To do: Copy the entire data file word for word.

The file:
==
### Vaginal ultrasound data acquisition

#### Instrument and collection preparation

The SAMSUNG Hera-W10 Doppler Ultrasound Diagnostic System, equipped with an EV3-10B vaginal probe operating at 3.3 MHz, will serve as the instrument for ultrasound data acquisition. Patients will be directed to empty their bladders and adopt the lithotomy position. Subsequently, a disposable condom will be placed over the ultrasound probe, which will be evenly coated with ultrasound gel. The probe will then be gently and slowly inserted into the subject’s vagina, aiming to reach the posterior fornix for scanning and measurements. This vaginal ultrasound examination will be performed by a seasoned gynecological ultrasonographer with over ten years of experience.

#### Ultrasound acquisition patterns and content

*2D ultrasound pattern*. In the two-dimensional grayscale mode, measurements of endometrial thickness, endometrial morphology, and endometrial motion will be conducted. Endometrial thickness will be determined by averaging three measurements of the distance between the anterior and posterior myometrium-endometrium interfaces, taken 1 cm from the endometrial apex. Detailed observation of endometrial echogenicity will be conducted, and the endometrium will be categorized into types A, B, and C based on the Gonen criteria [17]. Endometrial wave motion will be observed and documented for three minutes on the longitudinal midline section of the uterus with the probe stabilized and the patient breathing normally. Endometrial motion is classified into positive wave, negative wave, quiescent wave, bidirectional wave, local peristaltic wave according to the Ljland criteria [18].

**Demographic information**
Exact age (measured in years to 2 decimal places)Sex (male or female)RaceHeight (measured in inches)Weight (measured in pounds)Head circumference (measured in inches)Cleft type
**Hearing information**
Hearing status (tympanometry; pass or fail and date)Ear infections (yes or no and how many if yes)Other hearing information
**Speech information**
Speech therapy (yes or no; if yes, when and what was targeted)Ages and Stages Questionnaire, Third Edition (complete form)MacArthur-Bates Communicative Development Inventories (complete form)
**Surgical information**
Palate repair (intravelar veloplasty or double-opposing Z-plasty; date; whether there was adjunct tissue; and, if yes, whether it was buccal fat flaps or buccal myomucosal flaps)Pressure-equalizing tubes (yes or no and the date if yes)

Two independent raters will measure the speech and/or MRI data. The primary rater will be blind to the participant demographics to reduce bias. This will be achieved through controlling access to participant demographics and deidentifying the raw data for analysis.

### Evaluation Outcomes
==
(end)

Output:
### Vaginal ultrasound data acquisition

#### Instrument and collection preparation

The SAMSUNG Hera-W10 Doppler Ultrasound Diagnostic System, equipped with an EV3-10B vaginal probe operating at 3.3 MHz, will serve as the instrument for ultrasound data acquisition. Patients will be directed to empty their bladders and adopt the lithotomy position. Subsequently, a disposable condom will be placed over the ultrasound probe, which will be evenly coated with ultrasound gel. The probe will then be gently and slowly inserted into the subject’s vagina, aiming to reach the posterior fornix for scanning and measurements. This vaginal ultrasound examination will be performed by a seasoned gynecological ultrasonographer with over ten years of experience.

#### Ultrasound acquisition patterns and content

*2D ultrasound pattern*. In the two-dimensional grayscale mode, measurements of endometrial thickness, endometrial morphology, and endometrial motion will be conducted. Endometrial thickness will be determined by averaging three measurements of the distance between the anterior and posterior myometrium-endometrium interfaces, taken 1 cm from the endometrial apex. Detailed observation of endometrial echogenicity will be conducted, and the endometrium will be categorized into types A, B, and C based on the Gonen criteria [17]. Endometrial wave motion will be observed and documented for three minutes on the longitudinal midline section of the uterus with the probe stabilized and the patient breathing normally. Endometrial motion is classified into positive wave, negative wave, quiescent wave, bidirectional wave, local peristaltic wave according to the Ljland criteria [18].

**Demographic information**
Exact age (measured in years to 2 decimal places)Sex (male or female)RaceHeight (measured in inches)Weight (measured in pounds)Head circumference (measured in inches)Cleft type
**Hearing information**
Hearing status (tympanometry; pass or fail and date)Ear infections (yes or no and how many if yes)Other hearing information
**Speech information**
Speech therapy (yes or no; if yes, when and what was targeted)Ages and Stages Questionnaire, Third Edition (complete form)MacArthur-Bates Communicative Development Inventories (complete form)
**Surgical information**
Palate repair (intravelar veloplasty or double-opposing Z-plasty; date; whether there was adjunct tissue; and, if yes, whether it was buccal fat flaps or buccal myomucosal flaps)Pressure-equalizing tubes (yes or no and the date if yes)

Two independent raters will measure the speech and/or MRI data. The primary rater will be blind to the participant demographics to reduce bias. This will be achieved through controlling access to participant demographics and deidentifying the raw data for analysis.

### Evaluation Outcomes